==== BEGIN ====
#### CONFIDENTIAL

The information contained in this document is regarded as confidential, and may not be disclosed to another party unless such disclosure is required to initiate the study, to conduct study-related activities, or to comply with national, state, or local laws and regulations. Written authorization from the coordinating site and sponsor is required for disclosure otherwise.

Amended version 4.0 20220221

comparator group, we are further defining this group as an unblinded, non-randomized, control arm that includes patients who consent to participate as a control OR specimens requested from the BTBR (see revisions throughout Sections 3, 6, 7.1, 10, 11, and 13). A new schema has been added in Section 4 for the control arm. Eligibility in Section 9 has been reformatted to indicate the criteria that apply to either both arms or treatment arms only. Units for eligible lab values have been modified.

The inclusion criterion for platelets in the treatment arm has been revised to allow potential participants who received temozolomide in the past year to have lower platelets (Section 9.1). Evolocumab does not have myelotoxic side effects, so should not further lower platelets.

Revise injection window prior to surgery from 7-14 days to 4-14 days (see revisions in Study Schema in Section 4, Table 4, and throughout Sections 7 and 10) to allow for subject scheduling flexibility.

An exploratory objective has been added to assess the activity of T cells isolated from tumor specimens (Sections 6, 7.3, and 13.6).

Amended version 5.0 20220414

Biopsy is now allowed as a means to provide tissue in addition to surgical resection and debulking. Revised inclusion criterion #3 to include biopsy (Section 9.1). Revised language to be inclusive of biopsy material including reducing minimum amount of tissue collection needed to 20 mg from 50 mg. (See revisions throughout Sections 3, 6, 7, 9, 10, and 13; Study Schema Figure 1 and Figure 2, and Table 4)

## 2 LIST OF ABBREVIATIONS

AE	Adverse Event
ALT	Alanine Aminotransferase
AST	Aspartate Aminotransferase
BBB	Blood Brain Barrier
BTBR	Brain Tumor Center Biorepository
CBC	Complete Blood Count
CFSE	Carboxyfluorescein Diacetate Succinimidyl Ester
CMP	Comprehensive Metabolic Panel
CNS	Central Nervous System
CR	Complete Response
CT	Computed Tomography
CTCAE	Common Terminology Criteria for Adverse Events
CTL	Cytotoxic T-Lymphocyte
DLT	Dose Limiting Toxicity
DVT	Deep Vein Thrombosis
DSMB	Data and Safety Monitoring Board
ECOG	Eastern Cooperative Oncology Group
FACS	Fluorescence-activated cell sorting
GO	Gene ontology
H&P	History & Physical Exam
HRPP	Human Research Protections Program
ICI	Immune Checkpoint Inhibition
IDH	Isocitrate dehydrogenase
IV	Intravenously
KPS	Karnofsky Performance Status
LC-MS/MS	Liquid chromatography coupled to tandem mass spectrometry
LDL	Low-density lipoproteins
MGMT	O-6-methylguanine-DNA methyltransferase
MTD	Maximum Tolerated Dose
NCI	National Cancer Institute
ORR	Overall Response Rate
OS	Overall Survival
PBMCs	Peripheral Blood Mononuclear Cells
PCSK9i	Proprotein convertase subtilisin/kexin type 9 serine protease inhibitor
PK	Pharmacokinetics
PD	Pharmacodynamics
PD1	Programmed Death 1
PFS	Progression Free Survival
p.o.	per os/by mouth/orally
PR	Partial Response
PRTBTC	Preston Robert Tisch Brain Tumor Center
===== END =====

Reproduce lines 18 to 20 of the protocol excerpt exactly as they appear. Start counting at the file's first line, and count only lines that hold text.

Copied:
CMP	Comprehensive Metabolic Panel
CNS	Central Nervous System
CR	Complete Response